Sunday, June 25, 2017

Kaori Maeyama at Staple Goods Gallery; Leslie Friedman at Good Children Gallery



Driving down desolate city streets on a dark, overcast night can be a dreary experience. But there are also times, on misty, rain cooled evenings, when the reflections of random city lights dancing off the walls of shadowy buildings can make those same sights seem oddly alive. Then the rhythmic flow of  glistening city streets seen from a moving car can slip almost hypnotically into a realm reminiscent of dreamy ambient music or lyrical modern jazz riffs. Kaori Maeyama's nocturnal cityscape paintings look starkly abstract at first, but in works like Through a Glass Darkly (pictured), dusky forms and luminous highlights soon suggest office towers, overpasses and traffic rendered with a cinematic sense of motion. In some, the steel trusses of the Huey P. Long bridge are conveyed by luminous slashes in inky patinas that evoke the dense mists over the river. Chocolate City pulsates with the gritty incandescence of a city alive with random mirth, pathos and chaos fused into a single, sprawling organism with a collective life of its own. Inspired by photos taken through car windows, Maeyama's nocturnal cityscapes explore how external perceptions and our inner lives influence each other, in this latest leg of a personal journey that began when she arrived here from Fukuoka, Japan, in 1994.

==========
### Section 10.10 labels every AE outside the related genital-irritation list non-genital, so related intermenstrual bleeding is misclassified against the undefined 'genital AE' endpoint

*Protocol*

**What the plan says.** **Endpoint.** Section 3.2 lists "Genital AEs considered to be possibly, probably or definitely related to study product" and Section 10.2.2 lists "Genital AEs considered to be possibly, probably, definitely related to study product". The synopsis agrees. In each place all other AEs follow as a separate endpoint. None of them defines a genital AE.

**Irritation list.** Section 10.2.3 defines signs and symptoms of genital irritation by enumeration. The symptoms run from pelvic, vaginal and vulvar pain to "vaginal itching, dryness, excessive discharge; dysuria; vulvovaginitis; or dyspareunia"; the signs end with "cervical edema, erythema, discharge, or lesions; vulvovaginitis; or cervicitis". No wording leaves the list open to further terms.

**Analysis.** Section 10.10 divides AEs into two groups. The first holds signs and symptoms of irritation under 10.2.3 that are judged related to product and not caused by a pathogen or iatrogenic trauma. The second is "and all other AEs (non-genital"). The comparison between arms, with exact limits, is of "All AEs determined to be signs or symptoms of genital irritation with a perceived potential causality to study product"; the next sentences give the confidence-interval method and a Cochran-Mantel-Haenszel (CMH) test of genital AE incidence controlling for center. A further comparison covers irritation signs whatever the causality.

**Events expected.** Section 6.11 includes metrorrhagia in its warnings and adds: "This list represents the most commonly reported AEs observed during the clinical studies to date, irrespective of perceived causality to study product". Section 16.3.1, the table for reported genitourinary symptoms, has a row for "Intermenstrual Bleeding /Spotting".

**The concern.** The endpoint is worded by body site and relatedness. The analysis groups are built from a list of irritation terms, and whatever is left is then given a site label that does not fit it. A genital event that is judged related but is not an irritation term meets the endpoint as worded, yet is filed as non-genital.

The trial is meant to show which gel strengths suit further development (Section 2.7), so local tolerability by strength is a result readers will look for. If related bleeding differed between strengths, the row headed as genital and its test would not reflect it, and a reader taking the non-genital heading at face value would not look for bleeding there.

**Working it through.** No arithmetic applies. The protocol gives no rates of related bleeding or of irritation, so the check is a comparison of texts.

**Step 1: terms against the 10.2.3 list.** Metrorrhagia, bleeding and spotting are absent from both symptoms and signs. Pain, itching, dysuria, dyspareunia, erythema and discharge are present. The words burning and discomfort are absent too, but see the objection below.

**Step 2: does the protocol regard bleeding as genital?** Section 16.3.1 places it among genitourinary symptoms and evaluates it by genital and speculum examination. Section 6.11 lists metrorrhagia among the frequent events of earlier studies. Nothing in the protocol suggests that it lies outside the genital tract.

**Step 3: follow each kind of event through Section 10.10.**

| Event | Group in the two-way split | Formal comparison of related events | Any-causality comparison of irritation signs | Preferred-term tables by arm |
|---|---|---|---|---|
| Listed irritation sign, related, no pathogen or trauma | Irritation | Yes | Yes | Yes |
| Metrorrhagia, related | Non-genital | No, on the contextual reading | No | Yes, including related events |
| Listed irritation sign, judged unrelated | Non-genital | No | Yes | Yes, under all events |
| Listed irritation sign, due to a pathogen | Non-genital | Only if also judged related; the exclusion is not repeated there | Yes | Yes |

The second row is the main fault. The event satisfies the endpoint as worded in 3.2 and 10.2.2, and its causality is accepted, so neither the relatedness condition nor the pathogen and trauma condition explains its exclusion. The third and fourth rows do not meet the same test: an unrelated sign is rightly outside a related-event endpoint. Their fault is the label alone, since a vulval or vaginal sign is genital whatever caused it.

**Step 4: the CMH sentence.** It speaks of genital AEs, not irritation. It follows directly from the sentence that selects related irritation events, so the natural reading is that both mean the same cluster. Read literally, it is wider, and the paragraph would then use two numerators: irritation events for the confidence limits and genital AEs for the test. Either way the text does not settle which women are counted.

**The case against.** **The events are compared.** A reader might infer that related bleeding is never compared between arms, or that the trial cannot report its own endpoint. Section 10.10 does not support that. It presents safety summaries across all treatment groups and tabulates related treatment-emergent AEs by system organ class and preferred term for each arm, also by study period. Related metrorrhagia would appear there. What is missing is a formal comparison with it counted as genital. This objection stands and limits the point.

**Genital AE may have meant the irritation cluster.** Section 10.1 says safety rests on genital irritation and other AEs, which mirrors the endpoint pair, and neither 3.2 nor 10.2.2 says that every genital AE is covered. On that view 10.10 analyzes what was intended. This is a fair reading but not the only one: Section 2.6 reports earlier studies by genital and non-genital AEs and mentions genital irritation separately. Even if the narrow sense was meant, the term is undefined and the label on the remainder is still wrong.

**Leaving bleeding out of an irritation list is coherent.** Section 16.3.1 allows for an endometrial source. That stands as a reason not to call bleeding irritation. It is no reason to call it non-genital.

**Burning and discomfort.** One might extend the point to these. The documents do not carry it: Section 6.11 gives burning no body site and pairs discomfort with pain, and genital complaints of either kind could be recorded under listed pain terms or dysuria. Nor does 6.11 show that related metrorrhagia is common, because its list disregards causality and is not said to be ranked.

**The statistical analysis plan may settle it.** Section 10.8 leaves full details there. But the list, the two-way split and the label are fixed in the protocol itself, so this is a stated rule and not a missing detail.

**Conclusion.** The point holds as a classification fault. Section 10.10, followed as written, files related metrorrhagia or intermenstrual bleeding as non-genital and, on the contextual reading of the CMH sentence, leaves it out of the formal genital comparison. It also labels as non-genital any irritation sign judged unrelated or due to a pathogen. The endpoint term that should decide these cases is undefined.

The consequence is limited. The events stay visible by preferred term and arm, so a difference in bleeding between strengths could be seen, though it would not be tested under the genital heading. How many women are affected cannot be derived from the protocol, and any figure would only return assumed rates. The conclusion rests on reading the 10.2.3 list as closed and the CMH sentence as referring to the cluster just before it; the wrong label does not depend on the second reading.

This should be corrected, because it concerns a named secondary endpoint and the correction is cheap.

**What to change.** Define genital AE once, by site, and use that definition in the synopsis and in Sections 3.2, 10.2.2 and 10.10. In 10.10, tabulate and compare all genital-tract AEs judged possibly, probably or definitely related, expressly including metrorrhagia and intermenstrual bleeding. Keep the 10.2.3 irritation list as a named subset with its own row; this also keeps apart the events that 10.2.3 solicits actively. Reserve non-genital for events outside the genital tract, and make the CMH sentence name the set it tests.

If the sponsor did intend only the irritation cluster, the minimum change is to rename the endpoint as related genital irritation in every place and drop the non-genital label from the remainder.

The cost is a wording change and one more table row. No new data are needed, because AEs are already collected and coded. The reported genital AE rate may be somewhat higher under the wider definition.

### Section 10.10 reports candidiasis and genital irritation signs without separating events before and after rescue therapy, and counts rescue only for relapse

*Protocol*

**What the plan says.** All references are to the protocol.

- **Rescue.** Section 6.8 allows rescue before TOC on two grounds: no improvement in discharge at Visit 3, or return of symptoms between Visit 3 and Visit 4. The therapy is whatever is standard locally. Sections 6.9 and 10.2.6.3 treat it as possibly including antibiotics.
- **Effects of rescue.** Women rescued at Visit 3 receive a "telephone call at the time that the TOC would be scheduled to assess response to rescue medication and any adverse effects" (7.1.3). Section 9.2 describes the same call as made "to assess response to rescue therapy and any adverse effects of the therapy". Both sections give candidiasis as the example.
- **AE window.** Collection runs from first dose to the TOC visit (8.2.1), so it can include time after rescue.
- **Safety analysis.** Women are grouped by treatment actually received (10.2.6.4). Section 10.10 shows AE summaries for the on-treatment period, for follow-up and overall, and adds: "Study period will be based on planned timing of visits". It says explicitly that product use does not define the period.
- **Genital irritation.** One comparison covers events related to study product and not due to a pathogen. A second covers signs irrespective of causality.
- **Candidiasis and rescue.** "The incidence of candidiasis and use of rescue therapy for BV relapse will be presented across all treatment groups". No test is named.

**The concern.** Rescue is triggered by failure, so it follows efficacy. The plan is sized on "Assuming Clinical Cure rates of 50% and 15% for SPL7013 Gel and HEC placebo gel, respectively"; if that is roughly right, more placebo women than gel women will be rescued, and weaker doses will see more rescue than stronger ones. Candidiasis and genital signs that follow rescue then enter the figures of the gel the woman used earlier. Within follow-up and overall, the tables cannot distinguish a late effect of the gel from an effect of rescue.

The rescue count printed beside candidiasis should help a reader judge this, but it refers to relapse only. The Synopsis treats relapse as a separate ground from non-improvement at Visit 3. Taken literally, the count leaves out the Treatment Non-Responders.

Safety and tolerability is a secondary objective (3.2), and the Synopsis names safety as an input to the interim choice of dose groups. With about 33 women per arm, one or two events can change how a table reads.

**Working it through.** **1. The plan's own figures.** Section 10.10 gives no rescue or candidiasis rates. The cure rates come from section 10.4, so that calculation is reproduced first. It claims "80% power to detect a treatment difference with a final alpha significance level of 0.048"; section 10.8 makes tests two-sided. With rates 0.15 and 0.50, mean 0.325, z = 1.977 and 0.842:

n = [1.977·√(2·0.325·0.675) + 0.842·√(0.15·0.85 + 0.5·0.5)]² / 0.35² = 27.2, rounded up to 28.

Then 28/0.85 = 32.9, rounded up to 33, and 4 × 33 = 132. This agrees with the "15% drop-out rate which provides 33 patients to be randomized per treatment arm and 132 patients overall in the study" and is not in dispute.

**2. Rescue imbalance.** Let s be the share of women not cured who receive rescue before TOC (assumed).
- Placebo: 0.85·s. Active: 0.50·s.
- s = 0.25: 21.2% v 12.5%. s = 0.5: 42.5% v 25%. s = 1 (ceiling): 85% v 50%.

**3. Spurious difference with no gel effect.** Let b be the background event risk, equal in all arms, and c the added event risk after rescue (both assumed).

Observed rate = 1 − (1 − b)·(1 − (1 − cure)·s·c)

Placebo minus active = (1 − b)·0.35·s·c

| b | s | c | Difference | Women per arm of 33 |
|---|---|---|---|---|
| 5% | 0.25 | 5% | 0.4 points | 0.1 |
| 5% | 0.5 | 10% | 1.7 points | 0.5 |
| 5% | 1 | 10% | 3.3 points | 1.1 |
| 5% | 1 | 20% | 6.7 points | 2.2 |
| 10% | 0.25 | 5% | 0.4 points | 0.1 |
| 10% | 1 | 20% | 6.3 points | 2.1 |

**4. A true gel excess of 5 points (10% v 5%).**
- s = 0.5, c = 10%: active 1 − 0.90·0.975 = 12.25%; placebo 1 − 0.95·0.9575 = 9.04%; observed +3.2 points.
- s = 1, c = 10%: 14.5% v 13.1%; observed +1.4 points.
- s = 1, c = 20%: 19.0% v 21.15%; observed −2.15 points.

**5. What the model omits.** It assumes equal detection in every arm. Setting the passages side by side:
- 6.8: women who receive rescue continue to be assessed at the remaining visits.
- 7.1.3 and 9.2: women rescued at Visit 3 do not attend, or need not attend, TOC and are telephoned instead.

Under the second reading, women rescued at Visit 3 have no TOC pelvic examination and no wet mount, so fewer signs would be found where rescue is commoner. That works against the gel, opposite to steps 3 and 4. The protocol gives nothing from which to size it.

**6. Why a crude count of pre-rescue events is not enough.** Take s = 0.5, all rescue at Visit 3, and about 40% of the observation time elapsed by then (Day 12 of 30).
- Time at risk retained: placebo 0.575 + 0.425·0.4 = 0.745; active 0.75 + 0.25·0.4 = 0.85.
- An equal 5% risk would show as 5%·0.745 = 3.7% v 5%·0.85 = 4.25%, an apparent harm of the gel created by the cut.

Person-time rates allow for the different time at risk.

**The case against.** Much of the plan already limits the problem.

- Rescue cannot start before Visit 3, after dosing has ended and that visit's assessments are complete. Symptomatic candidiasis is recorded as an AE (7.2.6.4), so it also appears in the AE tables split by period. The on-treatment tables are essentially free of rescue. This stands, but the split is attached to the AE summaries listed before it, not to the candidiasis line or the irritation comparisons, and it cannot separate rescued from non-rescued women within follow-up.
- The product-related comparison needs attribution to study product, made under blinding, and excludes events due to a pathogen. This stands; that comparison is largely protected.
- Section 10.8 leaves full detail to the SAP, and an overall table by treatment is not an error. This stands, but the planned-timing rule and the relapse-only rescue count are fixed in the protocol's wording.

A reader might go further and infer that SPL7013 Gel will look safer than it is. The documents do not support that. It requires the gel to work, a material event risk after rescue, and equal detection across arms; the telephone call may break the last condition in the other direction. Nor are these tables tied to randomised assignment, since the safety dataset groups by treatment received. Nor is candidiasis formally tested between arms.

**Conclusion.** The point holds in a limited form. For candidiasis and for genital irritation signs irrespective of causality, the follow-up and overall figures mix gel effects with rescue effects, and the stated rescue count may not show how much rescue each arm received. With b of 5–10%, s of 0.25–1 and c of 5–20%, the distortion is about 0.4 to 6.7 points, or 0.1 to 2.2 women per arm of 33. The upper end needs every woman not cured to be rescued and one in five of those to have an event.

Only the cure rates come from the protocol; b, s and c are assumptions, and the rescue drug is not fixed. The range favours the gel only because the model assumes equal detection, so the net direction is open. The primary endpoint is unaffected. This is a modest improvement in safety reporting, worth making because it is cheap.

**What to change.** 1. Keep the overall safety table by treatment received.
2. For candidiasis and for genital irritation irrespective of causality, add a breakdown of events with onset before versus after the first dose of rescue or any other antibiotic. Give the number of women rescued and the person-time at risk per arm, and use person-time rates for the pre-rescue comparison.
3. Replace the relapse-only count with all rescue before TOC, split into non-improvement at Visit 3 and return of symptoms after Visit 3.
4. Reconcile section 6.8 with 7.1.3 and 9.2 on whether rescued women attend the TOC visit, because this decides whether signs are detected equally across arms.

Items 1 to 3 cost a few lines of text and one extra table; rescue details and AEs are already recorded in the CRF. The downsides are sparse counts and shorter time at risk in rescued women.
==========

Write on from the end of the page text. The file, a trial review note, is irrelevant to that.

The Passenger: Urban Landscapes by Kaori Maeyama, Through July 2, Staple Goods, 1340 St. Roch Ave., 908-7331.

There are few shadows and fewer details left to the imagination in Leslie Friedman's colorfully overt graphics. Sometimes described as “purposely crass and annoying,” her silkscreened nudes emerging from piles of diet soda cans and packets of Splenda, and related works like Tasty, below, are accompanied by a video loop of a masturbating woman in works that capture the nihilism of an age where addictive digital devices propagate titillation and rage even as actual physical addictions like opioids overwhelm an increasingly confounded public forced to live in a world that makes even less sense now than it did in the relatively recent past.


Tastier: Mixed-Media Installation about Western Culture by Leslie Friedman, Through June 25, Good Children Gallery, 4037 St. Claude Ave., 616-7427.